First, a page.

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Spider from Mars: My Life with Bowie
Published January 3rd 2017 by St. Martin's Press
ISBN: 1250117615 (ISBN13: 9781250117618)
Edition Language: English
FROM THE BLURB:
Drummer Woody Woodmansey is the last surviving member of Bowie’s band The Spiders from Mars which helped launch his Ziggy Stardust persona and made David Bowie a sensation. In this first memoir to follow Bowie’s passing, Spider from Mars reveals what it was like to be at the white-hot center of a star’s self-creation. With never-before-told stories and never-before-seen photographs, Woodmansey offers details of the album sessions for The Man Who Sold the World, Hunky Dory, The Rise and Fall of Ziggy Stardust and the Spiders from Mars, and Aladdin Sane: the four albums that made Bowie a cult figure. And, as fame beckoned by eventually consumed Bowie, Woodmansey recalls the wild tours, eccentric characters, and rock ‘n’ roll excess that eventually drove the band apart.
A vivid and unique evocation of a transformative musical era and the enigmatic, visionary musician at the center of it, with a foreword by legendary music producer Tony Visconti and an afterword from Def Leppard's Joe Elliot, Spider from Mars is for everyone who values David Bowie, by one of the people who knew him best.
My ranking: 3.5 rock stars
If you are looking for a book about Bowie, better find another book. This is about the drummer until 1973.
This are the memoirs of Mick 'Woody' Woodmansey, from childhood to 2016. Is the story about a musician from Yorkshire (Driffield) , who knew and knows all the musical scene of UK - since the 60s and the following times. About his love for R&B, for the rock, and all what happen in those times for a post-war child who wants to rebel and follow the pipe dream.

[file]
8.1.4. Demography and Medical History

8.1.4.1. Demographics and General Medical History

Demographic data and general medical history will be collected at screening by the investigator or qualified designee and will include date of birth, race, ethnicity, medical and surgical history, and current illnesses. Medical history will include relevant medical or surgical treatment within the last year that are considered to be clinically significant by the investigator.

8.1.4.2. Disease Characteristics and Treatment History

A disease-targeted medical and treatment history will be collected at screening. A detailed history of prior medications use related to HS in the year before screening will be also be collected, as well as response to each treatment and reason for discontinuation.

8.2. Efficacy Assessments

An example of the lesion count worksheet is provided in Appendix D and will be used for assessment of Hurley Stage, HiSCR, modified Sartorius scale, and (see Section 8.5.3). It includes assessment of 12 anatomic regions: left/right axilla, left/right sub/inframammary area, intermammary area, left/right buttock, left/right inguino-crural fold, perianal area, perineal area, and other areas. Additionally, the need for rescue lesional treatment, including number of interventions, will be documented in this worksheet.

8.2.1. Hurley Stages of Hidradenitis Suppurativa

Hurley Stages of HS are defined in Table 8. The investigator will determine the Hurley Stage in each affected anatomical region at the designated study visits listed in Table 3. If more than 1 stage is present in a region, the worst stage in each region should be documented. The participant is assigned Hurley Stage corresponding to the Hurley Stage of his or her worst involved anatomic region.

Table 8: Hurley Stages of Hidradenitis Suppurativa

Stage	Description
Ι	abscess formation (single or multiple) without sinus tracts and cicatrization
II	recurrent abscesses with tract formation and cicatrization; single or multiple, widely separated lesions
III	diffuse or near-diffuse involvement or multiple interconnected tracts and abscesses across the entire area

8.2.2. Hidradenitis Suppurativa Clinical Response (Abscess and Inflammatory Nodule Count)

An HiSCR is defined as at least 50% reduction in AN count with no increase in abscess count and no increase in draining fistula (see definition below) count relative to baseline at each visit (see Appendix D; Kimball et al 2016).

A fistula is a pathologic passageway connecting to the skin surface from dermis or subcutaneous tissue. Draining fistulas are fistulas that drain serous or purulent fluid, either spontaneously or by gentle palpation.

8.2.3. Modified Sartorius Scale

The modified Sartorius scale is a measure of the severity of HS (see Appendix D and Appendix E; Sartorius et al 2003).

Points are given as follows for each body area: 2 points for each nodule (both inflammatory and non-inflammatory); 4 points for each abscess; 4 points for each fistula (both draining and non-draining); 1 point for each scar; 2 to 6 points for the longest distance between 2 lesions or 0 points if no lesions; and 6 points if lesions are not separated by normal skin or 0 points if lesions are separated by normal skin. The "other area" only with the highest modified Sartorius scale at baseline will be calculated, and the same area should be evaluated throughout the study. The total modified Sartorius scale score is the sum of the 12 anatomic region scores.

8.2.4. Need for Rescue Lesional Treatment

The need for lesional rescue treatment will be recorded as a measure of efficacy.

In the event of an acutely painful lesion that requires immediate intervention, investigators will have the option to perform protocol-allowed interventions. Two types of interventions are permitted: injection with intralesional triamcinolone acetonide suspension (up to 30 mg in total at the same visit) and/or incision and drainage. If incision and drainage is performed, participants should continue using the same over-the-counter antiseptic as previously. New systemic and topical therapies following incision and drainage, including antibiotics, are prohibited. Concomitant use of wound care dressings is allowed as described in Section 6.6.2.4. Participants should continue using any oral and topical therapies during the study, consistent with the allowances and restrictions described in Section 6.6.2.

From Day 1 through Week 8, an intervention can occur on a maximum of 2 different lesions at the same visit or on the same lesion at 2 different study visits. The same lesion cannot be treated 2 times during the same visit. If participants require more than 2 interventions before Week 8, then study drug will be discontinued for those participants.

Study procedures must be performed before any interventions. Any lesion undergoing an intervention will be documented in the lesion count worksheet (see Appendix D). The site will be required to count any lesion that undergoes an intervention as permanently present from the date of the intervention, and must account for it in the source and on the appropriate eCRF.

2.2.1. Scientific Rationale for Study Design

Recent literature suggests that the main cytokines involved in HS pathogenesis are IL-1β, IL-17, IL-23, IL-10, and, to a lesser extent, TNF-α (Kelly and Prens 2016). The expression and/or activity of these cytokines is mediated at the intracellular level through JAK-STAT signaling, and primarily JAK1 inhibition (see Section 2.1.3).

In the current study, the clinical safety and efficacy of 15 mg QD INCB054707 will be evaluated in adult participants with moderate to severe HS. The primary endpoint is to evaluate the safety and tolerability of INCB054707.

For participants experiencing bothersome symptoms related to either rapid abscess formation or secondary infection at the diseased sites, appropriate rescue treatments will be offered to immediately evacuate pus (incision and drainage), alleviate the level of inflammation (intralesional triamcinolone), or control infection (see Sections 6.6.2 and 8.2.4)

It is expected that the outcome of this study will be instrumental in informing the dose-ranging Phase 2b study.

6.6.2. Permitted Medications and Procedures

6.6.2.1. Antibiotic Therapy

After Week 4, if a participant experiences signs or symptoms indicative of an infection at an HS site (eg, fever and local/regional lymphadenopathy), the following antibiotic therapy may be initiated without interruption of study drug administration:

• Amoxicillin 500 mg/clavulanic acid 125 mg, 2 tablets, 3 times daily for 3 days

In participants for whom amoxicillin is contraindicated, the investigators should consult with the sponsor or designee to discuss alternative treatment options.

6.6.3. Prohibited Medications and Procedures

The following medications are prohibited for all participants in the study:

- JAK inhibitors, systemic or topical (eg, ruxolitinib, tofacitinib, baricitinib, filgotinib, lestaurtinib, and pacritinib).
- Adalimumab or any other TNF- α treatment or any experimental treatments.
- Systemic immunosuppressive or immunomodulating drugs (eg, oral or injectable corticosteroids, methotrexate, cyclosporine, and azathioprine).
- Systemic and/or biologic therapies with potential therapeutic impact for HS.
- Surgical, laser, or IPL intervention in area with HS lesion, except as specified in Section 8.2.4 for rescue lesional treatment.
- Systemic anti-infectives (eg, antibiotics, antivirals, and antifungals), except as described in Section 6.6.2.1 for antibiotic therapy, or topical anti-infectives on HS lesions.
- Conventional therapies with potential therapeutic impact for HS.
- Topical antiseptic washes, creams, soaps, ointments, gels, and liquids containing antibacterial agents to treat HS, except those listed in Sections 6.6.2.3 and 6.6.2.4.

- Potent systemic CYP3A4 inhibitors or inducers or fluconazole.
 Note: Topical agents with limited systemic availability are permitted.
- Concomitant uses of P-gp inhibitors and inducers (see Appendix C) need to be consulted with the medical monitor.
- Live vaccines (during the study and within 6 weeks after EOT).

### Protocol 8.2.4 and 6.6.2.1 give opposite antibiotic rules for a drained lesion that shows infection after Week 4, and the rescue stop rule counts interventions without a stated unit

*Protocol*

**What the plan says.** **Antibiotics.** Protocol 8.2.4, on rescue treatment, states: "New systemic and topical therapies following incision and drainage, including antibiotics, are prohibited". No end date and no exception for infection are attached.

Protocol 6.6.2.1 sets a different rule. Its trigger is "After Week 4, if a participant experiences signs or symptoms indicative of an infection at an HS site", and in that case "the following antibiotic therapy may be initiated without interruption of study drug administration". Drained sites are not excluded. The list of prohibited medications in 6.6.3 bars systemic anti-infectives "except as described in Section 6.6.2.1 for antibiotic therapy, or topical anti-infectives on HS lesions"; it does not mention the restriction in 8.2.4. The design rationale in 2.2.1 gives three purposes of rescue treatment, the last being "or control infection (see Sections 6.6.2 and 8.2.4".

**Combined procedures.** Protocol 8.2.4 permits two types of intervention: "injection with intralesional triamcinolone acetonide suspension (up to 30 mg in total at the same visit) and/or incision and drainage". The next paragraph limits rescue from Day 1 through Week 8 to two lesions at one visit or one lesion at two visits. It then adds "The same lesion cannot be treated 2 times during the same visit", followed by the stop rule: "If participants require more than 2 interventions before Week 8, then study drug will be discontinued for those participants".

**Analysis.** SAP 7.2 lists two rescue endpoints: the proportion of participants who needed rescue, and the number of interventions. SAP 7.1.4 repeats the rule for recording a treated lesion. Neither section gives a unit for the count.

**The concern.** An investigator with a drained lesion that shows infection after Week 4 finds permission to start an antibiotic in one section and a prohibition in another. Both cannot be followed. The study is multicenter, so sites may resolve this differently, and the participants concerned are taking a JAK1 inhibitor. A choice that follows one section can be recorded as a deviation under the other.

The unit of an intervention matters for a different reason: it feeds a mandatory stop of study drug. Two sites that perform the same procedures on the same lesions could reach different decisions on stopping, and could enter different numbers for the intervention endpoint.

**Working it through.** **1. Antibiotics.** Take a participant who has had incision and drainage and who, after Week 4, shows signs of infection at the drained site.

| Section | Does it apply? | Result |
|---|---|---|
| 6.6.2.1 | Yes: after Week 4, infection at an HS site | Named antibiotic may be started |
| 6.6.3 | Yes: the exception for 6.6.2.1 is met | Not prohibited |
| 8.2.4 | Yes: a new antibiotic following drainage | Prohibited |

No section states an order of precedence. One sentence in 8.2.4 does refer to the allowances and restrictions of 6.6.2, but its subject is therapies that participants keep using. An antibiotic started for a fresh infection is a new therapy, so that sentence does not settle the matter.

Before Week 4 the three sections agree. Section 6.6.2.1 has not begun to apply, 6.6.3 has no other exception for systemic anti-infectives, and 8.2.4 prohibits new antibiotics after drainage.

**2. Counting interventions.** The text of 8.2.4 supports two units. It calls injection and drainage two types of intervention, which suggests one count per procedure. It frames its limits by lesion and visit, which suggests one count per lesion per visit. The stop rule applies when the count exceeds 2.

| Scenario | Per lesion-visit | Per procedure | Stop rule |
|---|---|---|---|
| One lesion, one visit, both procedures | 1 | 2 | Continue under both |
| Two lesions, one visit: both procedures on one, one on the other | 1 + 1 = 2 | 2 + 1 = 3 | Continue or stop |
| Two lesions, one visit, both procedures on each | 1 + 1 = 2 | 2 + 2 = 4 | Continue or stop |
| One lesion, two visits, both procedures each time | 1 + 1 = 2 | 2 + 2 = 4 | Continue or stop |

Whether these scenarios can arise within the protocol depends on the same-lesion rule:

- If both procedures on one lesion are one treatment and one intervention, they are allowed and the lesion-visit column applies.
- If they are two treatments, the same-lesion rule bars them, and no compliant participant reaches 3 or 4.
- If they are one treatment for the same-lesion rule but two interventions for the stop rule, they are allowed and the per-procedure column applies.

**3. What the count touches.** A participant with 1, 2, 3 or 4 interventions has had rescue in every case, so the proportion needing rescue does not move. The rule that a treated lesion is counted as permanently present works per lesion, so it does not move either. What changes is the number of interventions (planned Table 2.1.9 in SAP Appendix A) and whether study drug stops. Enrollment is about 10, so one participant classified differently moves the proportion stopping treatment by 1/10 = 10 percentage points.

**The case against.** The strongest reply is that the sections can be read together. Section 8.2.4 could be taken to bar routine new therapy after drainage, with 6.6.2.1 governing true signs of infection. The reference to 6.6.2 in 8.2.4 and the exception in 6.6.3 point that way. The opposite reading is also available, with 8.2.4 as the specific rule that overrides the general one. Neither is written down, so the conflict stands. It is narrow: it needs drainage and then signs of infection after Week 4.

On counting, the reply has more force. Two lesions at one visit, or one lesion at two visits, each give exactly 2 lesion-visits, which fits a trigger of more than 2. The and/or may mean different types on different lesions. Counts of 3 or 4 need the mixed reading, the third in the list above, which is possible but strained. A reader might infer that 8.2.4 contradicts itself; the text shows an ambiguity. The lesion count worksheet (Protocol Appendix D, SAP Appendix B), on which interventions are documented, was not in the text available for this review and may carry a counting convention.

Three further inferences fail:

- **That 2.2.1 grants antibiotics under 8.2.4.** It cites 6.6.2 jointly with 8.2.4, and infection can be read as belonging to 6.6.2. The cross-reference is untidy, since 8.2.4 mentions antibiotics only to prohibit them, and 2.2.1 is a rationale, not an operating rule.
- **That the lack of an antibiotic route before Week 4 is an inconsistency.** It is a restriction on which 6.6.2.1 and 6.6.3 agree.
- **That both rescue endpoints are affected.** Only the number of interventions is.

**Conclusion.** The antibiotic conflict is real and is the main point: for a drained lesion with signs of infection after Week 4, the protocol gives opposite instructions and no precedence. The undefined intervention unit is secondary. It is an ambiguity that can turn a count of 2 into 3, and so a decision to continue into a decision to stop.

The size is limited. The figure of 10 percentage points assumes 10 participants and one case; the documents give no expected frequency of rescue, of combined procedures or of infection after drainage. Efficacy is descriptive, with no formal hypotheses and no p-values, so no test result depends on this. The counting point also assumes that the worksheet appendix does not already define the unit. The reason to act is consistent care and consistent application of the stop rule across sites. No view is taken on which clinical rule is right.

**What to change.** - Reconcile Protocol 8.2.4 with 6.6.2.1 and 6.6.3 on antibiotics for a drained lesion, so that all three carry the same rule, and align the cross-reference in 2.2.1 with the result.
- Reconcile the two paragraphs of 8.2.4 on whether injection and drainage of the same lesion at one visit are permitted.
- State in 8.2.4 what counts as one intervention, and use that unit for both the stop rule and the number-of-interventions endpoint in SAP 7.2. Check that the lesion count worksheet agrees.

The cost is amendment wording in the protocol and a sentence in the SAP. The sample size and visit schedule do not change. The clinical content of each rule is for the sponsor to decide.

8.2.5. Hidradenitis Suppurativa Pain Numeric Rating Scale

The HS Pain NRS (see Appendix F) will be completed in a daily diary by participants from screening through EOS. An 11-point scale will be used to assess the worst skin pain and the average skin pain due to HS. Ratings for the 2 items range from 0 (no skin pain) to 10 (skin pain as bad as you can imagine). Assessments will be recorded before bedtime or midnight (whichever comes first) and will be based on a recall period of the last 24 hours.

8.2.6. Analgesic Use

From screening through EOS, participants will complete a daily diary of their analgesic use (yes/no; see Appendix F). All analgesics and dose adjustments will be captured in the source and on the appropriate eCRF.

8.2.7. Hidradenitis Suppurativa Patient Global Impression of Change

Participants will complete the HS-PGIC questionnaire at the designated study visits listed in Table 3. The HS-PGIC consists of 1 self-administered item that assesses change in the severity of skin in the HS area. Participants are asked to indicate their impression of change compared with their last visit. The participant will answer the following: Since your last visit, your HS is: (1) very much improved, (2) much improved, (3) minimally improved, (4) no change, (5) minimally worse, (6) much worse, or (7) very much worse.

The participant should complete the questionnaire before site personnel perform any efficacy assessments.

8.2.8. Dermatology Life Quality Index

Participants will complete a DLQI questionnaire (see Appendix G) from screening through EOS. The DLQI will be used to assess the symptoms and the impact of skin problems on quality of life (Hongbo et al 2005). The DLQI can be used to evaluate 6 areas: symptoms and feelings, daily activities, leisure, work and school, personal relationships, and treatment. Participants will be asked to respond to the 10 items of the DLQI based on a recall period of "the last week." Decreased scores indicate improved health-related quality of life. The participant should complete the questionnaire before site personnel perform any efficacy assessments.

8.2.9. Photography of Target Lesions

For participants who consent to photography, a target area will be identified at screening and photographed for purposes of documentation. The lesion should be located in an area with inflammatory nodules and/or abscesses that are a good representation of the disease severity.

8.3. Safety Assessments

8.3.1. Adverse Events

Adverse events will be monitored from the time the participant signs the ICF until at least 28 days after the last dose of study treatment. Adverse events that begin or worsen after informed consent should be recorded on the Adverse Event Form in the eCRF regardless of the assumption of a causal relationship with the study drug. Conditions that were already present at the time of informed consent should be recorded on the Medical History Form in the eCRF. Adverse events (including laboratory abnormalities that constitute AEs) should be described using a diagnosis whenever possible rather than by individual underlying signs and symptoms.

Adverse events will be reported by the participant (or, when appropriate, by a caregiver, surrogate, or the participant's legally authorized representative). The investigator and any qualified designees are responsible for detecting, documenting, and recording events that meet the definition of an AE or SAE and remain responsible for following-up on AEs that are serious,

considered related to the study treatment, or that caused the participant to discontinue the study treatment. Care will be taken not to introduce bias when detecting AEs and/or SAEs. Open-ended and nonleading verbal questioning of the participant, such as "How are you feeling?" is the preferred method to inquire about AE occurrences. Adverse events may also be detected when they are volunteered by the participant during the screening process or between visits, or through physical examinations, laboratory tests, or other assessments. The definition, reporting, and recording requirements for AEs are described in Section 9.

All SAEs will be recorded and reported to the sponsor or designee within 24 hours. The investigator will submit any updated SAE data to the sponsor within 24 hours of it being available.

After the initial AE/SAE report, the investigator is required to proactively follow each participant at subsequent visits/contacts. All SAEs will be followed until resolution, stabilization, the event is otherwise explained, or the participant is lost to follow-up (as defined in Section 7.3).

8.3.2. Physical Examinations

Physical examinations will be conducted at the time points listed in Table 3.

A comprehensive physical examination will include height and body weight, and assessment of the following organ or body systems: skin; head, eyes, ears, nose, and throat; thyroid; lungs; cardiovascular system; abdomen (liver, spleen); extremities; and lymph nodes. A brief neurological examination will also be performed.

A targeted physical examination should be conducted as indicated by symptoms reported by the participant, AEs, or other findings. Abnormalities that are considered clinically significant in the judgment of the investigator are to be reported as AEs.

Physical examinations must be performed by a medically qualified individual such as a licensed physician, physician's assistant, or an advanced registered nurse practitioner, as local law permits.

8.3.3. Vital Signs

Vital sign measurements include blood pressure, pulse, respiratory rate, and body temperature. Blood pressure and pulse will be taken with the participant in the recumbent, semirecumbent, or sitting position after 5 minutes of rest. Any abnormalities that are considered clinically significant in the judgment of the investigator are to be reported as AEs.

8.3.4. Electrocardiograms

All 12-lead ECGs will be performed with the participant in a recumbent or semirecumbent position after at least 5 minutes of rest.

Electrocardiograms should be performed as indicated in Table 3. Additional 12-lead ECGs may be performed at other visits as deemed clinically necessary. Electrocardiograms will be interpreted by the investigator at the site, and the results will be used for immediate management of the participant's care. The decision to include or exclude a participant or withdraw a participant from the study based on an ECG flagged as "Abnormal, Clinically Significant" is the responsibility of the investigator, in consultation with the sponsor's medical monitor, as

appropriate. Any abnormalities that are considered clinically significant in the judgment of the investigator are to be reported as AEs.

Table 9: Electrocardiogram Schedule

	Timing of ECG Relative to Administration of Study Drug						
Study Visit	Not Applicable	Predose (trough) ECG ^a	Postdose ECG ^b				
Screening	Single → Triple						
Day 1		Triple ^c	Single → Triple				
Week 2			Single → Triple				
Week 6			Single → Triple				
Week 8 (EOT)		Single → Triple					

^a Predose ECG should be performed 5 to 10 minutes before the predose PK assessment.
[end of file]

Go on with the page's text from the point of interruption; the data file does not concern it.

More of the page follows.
And , oh yeah, he knew Mick Ronson from their time playing for The Rats (1969), and he recommended him to some fellow named Bowie for his band called The Hype.
Woody did not even like Bowie's music, but he decided to go to London thinking he might regret it after he did not. At the time, Woody took his job with Bowie with a grain of salt, leaving behind a job as a foreman who could leave him insured for life, or thought so at the time, for the possibility of becoming a rock star.
It might be difficult to imagine now, but in early 1970 Bowie seemed like a one-hit wonder. His single ‘Space Oddity’, which got to Number 5 in the charts, had come and gone, and the follow-up, ‘The Prettiest Star’, had flopped.
[...] I’d been listening to bands such as Led Zeppelin and Cream over the previous couple of years; Bowie’s influences were obviously completely different. My friends wouldn’t even know who Bowie was if I asked them about him.